However, while contact lenses do not affect global self-worth, they do affect children's self-perceptions in several other areas, with Physical Appearance, Athletic Competence, and Social Acceptance scores all significantly greater for contact lens wearers than spectacle wearers at the end of the study. Scholastic Competence was also higher for contact lens wearers, but only for those who were not satisfied with spectacle wear initially.

Physical Appearance - The change in the Physical Appearance scale score was significantly greater for contact lens wearers than for spectacle wearers, regardless of whether or not participants initially liked to wear spectacles. "Published studies have shown glasses to be associated with negative attributes in areas of self-perception and attractiveness, so it was not surprising that children's physical appearance self-perception benefits from contact lens wear," says Dr. Prinstein. In a recent study of 8 to 12 year old children and 13 to 17 year old teens, improved appearance was reported by both age groups as one of the largest benefits of contact lens wear.

Athletic Competence - Averaged over three years, contact lenses improved children's perceptions of their athletic competence. "These findings are consistent with the growing body of research in this area demonstrating that contact lenses significantly improve how children feel about participating in activities such as sports," notes Dr. Walline. "Anecdotally, children may participate in recreational activities without vision correction rather than risk breaking their glasses. Unlike glasses, contact lenses provide clear vision without impairing peripheral vision, so children may feel that their athletic competence improves because they can see more clearly while participating in recreational activities."

Scholastic Competence - Children's scholastic competence self-perceptions were affected by contact lens wear more if they initially disliked wearing glasses than if they were satisfied with spectacle wear. "It's likely that children who are dissatisfied with glasses chose to remove their vision correction more often than children who do not mind wearing them," suggests Dr. Walline. "On the other hand, contact lens wearers are unlikely to remove their vision correction during the day, resulting in clear vision for distance classroom activities such as seeing the blackboard."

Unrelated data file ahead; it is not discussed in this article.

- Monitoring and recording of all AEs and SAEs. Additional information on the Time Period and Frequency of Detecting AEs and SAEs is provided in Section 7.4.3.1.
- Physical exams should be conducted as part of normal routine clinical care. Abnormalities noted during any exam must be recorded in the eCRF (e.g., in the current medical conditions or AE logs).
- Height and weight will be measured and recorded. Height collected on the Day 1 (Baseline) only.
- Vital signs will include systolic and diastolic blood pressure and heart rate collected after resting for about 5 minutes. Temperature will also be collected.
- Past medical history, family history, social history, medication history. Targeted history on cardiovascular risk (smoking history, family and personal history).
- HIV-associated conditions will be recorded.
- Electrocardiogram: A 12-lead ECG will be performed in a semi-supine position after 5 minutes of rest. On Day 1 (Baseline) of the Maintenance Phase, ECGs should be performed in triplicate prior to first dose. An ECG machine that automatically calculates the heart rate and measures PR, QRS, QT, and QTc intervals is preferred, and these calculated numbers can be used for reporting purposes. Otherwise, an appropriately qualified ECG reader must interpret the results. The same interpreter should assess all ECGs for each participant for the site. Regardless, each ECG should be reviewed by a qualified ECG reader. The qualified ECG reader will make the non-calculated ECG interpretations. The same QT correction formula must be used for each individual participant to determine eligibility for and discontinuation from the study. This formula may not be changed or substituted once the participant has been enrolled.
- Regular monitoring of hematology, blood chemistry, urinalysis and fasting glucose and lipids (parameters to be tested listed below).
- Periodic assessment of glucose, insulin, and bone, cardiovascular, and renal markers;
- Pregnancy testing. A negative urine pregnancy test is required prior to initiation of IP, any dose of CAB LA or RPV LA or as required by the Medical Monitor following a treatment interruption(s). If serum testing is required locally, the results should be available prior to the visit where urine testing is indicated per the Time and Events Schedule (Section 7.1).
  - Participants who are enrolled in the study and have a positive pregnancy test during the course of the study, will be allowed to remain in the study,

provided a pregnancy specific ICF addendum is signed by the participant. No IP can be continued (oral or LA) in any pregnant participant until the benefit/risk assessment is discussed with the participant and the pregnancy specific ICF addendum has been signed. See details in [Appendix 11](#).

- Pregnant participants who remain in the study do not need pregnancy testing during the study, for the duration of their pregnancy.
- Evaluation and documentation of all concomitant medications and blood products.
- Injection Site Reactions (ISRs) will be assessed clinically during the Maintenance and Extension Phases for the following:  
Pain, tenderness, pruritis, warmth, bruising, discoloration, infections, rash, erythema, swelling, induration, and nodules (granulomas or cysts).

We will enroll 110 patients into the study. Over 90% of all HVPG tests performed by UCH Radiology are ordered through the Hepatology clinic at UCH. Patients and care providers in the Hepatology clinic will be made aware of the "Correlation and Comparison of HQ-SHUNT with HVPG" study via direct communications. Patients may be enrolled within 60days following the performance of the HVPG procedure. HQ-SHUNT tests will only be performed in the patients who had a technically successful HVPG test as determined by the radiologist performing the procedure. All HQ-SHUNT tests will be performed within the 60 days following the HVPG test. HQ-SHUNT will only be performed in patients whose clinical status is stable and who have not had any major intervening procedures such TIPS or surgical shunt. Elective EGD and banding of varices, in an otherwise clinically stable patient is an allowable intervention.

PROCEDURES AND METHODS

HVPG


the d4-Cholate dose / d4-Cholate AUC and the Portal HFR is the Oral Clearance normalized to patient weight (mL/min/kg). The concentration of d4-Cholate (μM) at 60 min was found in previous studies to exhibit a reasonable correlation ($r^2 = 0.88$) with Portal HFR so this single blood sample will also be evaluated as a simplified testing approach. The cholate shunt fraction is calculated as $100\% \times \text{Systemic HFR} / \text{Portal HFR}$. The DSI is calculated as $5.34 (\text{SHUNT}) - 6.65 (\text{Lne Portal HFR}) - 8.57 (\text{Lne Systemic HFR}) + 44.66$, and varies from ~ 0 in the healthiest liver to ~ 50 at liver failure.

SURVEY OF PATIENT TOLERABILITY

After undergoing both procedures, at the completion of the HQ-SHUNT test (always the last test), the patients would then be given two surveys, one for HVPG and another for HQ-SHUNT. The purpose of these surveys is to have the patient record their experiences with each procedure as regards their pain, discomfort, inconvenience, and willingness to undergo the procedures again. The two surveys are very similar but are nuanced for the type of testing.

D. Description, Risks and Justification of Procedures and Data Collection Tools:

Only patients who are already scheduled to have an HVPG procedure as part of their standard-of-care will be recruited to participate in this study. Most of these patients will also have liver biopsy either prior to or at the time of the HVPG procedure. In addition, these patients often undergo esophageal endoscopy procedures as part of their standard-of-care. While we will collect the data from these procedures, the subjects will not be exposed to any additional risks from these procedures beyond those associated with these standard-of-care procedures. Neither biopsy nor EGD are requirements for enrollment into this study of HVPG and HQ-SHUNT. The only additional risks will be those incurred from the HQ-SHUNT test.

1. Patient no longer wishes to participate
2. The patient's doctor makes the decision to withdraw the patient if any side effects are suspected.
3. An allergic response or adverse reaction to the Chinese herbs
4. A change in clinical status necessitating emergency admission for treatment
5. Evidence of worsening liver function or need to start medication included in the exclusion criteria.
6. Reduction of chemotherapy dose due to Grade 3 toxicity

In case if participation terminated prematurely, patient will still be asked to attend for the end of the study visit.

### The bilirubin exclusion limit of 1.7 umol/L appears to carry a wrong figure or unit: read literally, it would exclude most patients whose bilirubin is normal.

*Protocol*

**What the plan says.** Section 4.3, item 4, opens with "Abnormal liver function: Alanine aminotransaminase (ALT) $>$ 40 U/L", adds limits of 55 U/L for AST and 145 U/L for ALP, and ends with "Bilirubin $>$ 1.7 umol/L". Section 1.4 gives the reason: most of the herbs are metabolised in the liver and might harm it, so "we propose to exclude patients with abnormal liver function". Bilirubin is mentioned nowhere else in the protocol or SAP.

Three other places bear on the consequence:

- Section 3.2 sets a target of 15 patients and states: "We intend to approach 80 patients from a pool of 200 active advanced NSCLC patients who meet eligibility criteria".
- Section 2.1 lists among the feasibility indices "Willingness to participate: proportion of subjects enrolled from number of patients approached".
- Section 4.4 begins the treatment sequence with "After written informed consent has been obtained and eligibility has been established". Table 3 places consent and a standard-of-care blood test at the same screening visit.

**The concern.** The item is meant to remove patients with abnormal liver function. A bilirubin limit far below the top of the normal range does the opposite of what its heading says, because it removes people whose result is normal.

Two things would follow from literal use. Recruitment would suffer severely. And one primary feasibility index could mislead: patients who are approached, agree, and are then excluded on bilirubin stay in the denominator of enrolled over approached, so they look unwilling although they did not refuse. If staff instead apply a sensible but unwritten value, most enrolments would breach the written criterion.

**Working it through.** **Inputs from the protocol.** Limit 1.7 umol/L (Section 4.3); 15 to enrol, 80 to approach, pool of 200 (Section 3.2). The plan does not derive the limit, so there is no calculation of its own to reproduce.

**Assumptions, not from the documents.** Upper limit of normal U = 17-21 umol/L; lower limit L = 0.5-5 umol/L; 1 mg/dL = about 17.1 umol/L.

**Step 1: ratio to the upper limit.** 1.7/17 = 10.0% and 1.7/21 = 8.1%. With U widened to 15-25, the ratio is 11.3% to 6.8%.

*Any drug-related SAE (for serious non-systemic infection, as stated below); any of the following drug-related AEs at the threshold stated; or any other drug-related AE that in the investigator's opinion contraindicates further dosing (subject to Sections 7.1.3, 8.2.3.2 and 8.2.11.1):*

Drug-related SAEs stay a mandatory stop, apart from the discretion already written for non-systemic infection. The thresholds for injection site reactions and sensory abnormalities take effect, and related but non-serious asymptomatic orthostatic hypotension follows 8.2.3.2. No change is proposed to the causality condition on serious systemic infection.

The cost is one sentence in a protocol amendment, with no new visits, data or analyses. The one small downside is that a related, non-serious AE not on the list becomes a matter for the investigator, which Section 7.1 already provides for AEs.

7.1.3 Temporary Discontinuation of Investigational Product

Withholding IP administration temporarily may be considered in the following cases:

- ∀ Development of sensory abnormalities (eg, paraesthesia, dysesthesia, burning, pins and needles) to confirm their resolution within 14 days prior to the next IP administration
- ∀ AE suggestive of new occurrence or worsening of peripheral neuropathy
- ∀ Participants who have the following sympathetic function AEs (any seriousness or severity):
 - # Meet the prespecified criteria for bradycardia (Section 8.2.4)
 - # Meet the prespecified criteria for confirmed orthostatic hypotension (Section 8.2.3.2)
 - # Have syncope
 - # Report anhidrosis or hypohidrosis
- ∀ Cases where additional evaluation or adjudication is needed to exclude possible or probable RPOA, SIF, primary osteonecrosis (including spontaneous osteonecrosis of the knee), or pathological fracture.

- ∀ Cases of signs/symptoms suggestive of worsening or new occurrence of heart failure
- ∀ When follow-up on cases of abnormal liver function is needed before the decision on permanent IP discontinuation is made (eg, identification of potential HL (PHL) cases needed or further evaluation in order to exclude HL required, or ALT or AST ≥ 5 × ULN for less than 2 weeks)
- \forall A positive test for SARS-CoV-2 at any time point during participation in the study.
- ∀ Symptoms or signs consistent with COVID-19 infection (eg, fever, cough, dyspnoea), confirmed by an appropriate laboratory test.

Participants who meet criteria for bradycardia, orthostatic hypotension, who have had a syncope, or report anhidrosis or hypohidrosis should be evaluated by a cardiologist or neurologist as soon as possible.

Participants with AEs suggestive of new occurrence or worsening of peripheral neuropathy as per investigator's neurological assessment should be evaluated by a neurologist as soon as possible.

Social Acceptance - Throughout the study, social acceptance self-perceptions were stable for spectacle wearers, but they increased for contact lens wearers. This finding is somewhat consistent with a cross-sectional study that found that girls without vision correction reported greater social acceptance self-perceptions than girls wearing glasses. "Spectacle wear has been associated with shyness, introversion, and lower social assertiveness," says Dr. Prinstein. "These stereotypes may play a role in children's self-perceptions, especially for girls."

"The growing body of research in this area suggests that parents and eye care practitioners should look beyond the visual benefits of contact lens wear when choosing the most appropriate vision correction modality for children as young as 8 years of age," says Dr. Walline.

The study was supported by funding from Johnson & Johnson Vision Care, Inc. and The Vision Care Institute(TM), LLC, a Johnson & Johnson Company.


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SOURCE Johnson & Johnson Vision Care, Inc.